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Brain drain in Nigeria: Causes, effects and solutions

Brain drain in Nigeria: Causes, effects and solutions

Brain drain has become a trending topic due to the harsh global economy. Nigeria, in particular, has been the worst hit as people, especially the upper and middle class, leave the country to find a more fulfilling life abroad. Everybody agrees it’s a worrisome development when a country’s best brains leave for other countries. However, not a lot has been done to stop the trend.

The truth is survival instincts rule humans. When an environment is no longer conducive, the logical thing to do is to migrate to a more conducive one. Nigeria’s economic environment since independence has not been encouraging. The country has been battling bad governance and the economy for a long time with no visible solutions. Hence, the brain drain has contributed to Nigeria’s unsavoury predicament today.

For this reason, let’s discuss the brain drain in Nigeria and possible solutions.

What is brain drain?

What is brain drain?

Brain drain is the emigration of a country’s most qualified talents to other countries, mostly to seek for greener pastures. Wikipedia calls it human flight capital, which could be positive or negative depending on the perspective you choose to view it. For countries receiving immigrants, it’s a positive because they get talented individuals that can contribute to the nation’s development. For countries losing their people to other countries, it’s negative development which may cause problems for the home country if the trained people are in short supply there.

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Brain drain in Nigeria

Brain drain in Nigeria

Brain drain is not a new trend in Nigeria. The country has been battling with the phenomenon since independence. Professionals, especially in the health sector, such as doctors, nurses and other health workers, as well as bankers and academics, are leaving the country in large numbers. Don’t forget Information Technology (IT) experts or tech bros who prefer to work.

According to the Nigerian Medical Association (NMA), Nigeria lost over 9,000 medical doctors to the United Kingdom, Canada and the United States of America between 2016 and 2018. The World Health Organisation (WHO) data shows that Nigeria has a doctor-to-population ratio of about 1: 4000-5000, which falls far short of the WHO-recommended doctor-to-population ratio of 1:600. This has depleted the already dwindling healthcare sector amid rising insecurity, mass youth unemployment, disruptions in the education sector thanks to Academic Staff Union of Universities (ASUU) strike and the highest inflation rate over the past 18 years among other challenges.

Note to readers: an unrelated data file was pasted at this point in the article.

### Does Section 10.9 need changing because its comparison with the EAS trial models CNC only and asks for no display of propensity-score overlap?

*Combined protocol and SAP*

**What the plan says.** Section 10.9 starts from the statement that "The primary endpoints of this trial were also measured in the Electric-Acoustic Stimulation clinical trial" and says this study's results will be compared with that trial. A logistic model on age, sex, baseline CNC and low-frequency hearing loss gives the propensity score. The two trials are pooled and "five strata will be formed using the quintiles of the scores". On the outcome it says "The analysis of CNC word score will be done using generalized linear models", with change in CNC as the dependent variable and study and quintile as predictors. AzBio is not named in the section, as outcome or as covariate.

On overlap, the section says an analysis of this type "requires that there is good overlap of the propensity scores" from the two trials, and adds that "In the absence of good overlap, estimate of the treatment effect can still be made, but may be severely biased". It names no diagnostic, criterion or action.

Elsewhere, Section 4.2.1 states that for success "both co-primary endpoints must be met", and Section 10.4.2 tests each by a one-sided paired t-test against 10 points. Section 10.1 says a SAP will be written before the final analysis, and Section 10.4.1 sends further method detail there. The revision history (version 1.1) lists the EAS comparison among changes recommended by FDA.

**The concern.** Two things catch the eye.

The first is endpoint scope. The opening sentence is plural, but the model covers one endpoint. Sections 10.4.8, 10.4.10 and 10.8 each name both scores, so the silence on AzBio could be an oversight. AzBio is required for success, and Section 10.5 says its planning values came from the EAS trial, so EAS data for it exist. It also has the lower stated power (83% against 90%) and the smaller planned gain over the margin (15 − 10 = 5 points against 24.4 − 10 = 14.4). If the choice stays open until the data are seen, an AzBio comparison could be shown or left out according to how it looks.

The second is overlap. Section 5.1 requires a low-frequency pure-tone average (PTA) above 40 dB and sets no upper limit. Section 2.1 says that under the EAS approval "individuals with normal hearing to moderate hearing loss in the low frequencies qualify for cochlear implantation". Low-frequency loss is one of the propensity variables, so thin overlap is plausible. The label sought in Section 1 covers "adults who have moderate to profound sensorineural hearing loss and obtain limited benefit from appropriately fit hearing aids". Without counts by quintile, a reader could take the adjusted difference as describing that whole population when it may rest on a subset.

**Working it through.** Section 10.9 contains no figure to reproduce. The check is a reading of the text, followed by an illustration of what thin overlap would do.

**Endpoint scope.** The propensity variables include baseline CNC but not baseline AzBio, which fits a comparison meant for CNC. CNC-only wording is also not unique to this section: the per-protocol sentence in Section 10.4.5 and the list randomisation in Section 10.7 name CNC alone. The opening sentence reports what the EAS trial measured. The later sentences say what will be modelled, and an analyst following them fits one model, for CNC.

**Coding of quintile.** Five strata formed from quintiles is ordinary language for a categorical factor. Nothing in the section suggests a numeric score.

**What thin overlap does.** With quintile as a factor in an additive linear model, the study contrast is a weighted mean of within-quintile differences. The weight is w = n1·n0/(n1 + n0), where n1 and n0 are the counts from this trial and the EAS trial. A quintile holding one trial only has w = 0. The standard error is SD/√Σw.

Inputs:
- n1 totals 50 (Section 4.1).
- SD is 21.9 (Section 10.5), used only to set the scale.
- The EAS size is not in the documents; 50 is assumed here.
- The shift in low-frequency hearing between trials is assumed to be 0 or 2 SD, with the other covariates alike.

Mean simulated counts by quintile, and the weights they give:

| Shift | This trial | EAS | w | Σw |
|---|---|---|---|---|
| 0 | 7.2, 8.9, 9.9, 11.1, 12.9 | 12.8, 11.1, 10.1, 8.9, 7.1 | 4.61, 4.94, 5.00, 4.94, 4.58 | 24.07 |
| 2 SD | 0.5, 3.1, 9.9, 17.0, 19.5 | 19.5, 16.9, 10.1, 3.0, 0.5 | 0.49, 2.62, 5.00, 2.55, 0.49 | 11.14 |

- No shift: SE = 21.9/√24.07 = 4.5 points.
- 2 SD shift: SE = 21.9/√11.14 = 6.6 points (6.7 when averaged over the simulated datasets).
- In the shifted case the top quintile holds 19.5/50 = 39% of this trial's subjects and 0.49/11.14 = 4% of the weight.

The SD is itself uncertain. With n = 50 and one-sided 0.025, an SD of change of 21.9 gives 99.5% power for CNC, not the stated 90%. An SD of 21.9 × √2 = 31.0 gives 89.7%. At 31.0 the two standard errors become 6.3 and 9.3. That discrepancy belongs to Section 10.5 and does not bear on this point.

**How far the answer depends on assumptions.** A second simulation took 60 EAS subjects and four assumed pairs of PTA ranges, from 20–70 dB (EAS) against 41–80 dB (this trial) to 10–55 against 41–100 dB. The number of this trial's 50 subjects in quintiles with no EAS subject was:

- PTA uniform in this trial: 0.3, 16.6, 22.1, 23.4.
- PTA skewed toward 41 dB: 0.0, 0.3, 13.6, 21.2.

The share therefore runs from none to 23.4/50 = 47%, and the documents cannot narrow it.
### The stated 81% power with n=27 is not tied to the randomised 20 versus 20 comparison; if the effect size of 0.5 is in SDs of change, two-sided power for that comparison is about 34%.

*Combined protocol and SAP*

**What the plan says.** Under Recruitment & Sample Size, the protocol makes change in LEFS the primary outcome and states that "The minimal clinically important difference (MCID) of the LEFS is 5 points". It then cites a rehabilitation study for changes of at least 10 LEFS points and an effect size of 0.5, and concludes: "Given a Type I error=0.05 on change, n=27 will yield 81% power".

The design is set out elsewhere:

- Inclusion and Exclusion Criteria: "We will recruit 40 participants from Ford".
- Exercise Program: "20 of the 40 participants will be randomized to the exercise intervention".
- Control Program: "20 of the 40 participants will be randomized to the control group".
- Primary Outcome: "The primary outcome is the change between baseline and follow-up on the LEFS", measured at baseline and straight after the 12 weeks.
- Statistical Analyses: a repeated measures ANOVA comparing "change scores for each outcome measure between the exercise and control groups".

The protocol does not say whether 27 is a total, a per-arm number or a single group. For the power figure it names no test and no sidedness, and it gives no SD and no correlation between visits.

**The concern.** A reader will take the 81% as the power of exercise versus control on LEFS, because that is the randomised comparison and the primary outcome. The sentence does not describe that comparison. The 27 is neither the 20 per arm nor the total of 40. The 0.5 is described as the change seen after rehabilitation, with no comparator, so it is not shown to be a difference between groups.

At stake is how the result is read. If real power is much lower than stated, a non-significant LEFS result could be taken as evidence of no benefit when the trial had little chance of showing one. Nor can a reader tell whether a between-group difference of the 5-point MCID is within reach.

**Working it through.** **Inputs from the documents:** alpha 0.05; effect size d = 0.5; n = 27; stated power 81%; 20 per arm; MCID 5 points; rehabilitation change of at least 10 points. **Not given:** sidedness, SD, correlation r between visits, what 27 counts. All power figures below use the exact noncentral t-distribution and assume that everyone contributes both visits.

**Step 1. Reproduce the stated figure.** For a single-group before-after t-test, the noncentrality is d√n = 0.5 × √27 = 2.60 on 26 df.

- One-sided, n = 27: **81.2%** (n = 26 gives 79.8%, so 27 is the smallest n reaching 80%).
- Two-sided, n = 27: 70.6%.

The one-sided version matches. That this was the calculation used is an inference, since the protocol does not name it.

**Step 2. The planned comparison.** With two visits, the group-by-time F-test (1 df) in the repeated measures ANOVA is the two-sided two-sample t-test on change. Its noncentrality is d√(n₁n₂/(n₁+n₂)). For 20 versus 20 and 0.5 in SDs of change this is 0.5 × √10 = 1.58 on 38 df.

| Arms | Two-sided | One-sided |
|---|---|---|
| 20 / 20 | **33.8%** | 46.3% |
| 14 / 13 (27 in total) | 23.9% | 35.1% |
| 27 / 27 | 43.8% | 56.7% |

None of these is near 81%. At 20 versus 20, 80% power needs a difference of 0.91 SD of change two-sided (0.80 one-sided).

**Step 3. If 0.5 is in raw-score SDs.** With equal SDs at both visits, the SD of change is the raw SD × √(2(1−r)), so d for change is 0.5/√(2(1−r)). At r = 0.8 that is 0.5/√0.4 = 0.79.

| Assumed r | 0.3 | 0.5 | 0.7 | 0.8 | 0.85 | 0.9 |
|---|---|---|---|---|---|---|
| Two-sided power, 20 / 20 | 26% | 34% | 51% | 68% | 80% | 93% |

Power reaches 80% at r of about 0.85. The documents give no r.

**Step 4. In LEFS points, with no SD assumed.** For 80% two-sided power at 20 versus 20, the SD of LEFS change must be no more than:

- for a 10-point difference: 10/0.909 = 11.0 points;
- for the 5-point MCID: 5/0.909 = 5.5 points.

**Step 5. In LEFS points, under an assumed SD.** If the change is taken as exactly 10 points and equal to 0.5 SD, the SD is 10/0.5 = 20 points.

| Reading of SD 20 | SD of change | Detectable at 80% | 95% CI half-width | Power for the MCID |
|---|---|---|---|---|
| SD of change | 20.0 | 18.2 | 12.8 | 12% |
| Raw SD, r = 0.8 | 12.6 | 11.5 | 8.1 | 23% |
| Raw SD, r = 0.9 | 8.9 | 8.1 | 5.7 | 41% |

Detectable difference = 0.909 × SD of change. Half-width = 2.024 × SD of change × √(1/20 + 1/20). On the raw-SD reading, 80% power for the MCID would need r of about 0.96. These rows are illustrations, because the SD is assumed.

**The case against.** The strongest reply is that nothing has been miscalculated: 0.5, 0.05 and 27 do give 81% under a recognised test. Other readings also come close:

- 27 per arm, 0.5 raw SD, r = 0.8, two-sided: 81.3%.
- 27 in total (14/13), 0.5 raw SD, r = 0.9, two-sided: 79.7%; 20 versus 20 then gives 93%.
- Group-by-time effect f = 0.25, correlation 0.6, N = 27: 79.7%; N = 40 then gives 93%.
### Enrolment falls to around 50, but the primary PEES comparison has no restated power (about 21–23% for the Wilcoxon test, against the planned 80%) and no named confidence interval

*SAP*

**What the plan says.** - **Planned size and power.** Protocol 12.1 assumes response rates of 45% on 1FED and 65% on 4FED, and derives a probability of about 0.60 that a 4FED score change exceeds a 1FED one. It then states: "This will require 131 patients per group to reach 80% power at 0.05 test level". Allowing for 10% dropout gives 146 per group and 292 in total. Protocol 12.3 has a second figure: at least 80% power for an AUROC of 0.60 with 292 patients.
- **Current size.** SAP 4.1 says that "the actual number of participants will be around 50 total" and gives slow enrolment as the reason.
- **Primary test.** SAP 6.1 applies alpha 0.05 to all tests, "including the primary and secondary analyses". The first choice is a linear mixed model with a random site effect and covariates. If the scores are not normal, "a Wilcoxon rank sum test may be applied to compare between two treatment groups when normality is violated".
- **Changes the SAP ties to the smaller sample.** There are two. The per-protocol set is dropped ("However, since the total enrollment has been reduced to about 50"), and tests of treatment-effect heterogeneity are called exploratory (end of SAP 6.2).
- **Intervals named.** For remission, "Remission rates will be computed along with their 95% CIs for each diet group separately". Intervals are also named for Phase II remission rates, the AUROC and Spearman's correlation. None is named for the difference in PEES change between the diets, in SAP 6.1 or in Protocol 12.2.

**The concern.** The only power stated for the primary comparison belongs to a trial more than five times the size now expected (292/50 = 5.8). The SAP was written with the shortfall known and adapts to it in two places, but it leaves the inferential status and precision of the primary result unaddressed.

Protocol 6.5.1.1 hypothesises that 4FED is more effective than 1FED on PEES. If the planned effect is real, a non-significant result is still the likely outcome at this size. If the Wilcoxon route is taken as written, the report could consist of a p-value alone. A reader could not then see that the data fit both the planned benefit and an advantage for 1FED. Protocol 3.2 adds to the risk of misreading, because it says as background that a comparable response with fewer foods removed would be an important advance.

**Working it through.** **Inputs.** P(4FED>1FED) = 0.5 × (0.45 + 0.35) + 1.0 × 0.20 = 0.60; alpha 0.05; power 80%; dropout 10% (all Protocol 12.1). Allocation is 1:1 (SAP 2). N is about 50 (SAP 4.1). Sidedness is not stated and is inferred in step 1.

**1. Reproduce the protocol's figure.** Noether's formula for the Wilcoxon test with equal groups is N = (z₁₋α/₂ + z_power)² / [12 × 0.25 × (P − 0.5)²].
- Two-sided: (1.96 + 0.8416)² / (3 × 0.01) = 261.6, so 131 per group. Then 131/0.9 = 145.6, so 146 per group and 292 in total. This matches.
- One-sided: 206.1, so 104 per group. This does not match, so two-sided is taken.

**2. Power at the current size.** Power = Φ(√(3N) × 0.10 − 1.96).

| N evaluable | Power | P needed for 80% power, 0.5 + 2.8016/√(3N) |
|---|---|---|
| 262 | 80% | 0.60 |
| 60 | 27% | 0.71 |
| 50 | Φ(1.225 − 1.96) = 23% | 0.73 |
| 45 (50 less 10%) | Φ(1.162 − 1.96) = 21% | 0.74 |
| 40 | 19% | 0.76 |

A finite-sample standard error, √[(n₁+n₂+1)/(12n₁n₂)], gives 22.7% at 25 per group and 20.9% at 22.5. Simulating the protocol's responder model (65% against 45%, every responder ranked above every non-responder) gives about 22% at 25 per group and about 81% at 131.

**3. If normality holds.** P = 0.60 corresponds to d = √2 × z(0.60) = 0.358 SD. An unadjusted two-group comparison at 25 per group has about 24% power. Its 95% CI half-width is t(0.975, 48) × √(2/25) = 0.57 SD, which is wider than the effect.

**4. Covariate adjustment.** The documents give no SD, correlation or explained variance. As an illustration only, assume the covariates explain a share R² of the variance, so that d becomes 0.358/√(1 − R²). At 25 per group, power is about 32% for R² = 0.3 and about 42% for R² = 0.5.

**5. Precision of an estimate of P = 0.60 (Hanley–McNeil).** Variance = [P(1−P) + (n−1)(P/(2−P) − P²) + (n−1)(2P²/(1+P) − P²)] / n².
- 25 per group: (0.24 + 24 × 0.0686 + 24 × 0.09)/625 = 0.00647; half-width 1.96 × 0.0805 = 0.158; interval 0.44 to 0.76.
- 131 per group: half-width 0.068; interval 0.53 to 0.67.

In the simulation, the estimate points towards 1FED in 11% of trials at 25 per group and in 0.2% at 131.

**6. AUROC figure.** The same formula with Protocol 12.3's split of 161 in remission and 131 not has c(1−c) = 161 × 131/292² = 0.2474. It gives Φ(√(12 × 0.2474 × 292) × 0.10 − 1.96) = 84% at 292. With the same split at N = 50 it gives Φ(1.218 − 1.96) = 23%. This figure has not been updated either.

Although people have been leaving Nigeria for other countries since before the independence, the development was exacerbated shortly after the oil boom in the 1970s when the economy began to take a downward turn following the boom. From the late 70s till date, Nigeria has steadily lost its human resources to other countries. This is quite ironic because Nigeria used to be an economic destination for migrants from India, Lebanon, etc, who dominated the education and business sectors.

We should also note that japa, the Nigerian name for leaving the country, used to be common among professionals. Today, it has become free for all, with countries like Canada and others offering attractive visa programmes to immigrants to fill their workforce. With the rising poverty level, insecurity, unemployment and other challenges in the country, many people enrol in these programmes and leave the country.

Causes of brain drain in Nigeria

Causes of brain drain in Nigeria

Mass unemployment

The rate of unemployment in Nigeria is high. According to Statistica, the unemployment rate in the country has been estimated at 33% in 2022.  Many Nigerians, especially the youths, are unemployed. A lot of them are university graduates who have found it difficult to land jobs. So, those with the means migrate abroad even if to turn to dishwashers, security or other menial jobs to survive. Some risk their lives through illegal routes to find greener pastures in more developed countries.

Poor salaries and working conditions

Even those with jobs don’t find life easy, as many are underemployed. This means poor salaries for Nigerian workers who still have to deal with the rising cost of essential commodities in the country. Poor salary and working conditions have been identified as the major causes of why doctors, bankers and other professionals leave the country for more advanced countries.